There is a handful of directors who immediately come to mind when you’re thinking of the great documentary makers working today: Alex Gibney, Errol Morris and Charles Ferguson are at the top of the list. So is Steve James.
James may always be best known for his 1994 masterpiece Hoop Dreams, a film that Roger Ebert named the best film of the ‘90s. But he’s been steadily turning out quality films since then, including 2008’s At the Death House Door and No Crossover: The Trial of Allen Iverson, his contribution to ESPN’s 30 for 30 series.
His new film is called The Interrupters, which finds James back in Chicago, the setting for Hoop Dreams. This time, James focuses on Chicago’s rampant problem with violence and a group known as the Interrupters. These former gang members work for an organization called CeaseFire and head out into the streets to squash potentially violent dustups when tempers flare.
For a year, James follows three Interrupters: Ameena, a daughter of one of the city’s most notorious gang leaders; Cobe, a former thug who steps into some of the most heated situations; and Eddie, a convicted murderer who lives each day trying to right the wrongs of his past.
James is in town today to receive the Star Award from the Dallas Film Society. The Interrupters screens today at 4 p.m. at the Texas Theatre and Saturday at 2:30 p.m. at Highland Park Village, where James will take part in a Q&A with Dallas Morning News Movie Critic Chris Vognar.
Ahead of his trip to Dallas, James spoke with Art&Seek by phone about The Interrupters.
Art&Seek: Some people in the film make the case that violence is like a disease, and that diseases often aren’t controlled through medication but by behavior changes. Do you feel like that is an argument the film furthers?
Steve James: Part of what I think is appealing about this approach is that it’s trying to not treat violence as something that people are born to do in a given neighborhood. To try and strip some of the moral and ethical judgment out of the situation and treat it more as something that is a product of the environment. And if you can find a way to change behaviors, you can make an impact. Much like when [CeaseFire founder]Gary Slutkin was in Africa working on AIDS. There are medications for AIDS, but if you can figure out a way to change behaviors so people don’t have multiple sex partners and unprotected sex, it can have a greater impact than trying to treat it in purely medical terms.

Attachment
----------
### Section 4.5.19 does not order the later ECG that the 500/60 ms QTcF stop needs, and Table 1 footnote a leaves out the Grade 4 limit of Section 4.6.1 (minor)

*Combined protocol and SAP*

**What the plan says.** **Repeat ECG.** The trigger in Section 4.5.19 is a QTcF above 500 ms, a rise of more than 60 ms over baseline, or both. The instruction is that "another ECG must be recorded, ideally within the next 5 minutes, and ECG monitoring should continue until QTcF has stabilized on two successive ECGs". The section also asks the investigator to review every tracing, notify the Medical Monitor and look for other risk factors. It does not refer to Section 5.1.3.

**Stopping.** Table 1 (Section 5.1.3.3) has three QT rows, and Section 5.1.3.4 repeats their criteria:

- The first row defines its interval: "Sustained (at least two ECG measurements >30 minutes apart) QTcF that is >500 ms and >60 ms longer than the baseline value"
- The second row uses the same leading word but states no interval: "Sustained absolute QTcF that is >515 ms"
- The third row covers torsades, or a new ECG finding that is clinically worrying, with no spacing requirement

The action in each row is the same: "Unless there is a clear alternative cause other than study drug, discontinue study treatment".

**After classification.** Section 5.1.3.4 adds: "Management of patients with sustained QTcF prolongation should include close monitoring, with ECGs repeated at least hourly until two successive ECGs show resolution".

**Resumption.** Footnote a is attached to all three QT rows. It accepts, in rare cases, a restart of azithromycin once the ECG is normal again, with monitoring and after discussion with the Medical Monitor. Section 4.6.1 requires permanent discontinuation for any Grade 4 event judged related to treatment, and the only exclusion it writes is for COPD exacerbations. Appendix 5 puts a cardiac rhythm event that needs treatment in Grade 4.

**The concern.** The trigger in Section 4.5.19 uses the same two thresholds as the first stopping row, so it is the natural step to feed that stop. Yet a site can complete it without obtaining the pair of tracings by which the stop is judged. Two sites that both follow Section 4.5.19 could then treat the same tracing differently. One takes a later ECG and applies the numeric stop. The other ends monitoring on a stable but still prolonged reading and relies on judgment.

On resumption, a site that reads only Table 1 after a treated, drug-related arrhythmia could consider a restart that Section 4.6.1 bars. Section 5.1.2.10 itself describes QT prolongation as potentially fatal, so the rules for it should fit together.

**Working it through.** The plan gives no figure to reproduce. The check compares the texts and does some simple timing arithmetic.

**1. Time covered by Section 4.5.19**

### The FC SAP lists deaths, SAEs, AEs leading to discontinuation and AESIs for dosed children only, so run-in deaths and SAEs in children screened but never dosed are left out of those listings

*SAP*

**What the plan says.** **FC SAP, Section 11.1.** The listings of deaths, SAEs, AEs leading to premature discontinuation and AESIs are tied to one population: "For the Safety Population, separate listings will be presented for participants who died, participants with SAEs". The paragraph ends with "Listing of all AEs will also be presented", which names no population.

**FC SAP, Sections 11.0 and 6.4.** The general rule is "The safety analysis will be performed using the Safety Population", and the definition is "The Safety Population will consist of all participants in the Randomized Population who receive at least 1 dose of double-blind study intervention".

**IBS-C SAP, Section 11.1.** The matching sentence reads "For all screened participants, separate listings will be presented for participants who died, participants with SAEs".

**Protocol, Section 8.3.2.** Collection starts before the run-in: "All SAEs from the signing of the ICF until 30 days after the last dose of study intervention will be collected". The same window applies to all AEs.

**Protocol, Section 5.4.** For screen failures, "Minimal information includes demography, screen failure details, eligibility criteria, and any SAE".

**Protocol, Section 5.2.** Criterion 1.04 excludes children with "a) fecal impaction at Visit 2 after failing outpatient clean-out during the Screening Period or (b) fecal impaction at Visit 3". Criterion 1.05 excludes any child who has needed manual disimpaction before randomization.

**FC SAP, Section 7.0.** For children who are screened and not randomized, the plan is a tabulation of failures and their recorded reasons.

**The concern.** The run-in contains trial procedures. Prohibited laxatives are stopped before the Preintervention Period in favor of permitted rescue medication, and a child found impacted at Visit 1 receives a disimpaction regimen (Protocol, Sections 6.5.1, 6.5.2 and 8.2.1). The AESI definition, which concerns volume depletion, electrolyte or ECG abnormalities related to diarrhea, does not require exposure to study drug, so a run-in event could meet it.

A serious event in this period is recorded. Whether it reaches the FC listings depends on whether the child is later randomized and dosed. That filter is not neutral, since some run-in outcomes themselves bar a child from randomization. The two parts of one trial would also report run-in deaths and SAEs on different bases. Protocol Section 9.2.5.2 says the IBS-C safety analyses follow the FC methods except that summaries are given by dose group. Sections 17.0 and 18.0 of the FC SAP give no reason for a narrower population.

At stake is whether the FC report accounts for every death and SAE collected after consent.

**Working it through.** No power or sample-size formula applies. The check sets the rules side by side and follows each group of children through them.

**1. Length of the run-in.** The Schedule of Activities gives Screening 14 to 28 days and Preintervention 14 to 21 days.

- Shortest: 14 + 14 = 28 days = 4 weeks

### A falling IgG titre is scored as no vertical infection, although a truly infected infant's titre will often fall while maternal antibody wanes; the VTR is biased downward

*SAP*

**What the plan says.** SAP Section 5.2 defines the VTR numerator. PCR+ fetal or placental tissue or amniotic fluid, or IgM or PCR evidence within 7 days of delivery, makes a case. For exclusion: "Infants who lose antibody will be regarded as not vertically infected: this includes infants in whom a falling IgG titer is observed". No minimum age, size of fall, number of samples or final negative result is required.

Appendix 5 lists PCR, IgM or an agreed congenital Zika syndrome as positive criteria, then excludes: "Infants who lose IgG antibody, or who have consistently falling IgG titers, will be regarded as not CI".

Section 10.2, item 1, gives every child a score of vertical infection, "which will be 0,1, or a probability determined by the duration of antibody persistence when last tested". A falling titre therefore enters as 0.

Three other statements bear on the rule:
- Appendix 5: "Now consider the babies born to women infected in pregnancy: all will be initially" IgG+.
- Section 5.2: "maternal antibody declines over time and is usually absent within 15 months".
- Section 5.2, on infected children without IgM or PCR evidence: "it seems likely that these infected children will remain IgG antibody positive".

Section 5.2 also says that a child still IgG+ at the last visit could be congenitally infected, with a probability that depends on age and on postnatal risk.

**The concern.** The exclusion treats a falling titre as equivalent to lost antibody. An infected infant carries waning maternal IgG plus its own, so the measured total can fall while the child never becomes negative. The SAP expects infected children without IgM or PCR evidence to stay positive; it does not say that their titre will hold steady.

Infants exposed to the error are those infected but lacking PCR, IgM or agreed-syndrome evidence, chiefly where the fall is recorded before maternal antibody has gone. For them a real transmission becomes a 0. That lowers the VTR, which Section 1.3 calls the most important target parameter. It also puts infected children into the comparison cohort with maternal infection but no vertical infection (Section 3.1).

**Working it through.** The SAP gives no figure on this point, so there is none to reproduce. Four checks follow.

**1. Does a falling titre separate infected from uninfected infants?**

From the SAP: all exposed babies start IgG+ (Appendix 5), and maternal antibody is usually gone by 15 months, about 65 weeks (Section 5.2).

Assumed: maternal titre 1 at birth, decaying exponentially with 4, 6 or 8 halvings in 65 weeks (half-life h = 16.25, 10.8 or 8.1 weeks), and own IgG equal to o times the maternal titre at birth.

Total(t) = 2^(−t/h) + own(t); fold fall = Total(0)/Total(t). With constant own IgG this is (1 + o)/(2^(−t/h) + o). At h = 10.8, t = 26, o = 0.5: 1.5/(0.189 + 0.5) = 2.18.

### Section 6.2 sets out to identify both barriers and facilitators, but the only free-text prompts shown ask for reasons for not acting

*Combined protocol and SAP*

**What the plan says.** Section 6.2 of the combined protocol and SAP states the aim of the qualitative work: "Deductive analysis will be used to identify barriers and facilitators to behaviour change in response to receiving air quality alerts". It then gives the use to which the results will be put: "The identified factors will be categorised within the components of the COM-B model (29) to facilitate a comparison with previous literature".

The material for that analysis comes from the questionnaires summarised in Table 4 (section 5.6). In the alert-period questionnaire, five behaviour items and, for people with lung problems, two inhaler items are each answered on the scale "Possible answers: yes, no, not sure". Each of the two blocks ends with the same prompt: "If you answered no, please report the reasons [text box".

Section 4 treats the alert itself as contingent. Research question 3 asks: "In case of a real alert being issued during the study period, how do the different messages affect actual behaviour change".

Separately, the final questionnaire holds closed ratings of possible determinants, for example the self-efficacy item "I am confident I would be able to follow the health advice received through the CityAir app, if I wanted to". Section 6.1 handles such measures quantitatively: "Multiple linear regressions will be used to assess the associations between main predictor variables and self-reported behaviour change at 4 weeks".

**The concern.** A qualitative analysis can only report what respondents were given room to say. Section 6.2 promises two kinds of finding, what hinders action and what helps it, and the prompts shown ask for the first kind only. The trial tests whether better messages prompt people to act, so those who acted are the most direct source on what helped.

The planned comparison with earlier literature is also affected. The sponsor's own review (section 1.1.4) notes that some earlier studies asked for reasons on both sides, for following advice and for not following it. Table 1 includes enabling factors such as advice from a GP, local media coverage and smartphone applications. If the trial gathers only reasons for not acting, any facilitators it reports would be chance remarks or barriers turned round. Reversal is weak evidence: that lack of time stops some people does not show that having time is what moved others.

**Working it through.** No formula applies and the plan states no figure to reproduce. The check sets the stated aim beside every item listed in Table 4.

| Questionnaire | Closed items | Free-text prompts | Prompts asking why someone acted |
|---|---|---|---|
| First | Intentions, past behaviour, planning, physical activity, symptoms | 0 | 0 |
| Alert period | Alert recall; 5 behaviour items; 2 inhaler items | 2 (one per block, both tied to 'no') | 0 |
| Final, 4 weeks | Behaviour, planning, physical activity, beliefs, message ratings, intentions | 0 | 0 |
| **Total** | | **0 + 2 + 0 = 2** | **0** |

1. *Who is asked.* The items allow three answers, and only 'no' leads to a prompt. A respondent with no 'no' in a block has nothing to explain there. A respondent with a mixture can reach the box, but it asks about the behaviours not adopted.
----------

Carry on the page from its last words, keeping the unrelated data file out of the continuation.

A&S: It also seems important to change the mindset of people who feel that they are just predetermined for an early death.
S.J.: I think what’s happened in some of these communities is that people have come to expect that a violent death is something that will happen to them and if it does, it’s not unusual. … One of the things that I think the film makes clear is that when people are in violent situations, a big part of it is just getting them out of the situation or getting them past that moment of 30 seconds of rage … to where they can kind of think about what didn’t happen. Because 30 seconds can change somebody’s life – it can end somebody’s life or it can put somebody in prison for the rest of their lives.
A&S: You follow several people’s stories over the course of a year – how were you able to be seemingly everywhere at once and how did you stay informed when something important might be about to happen?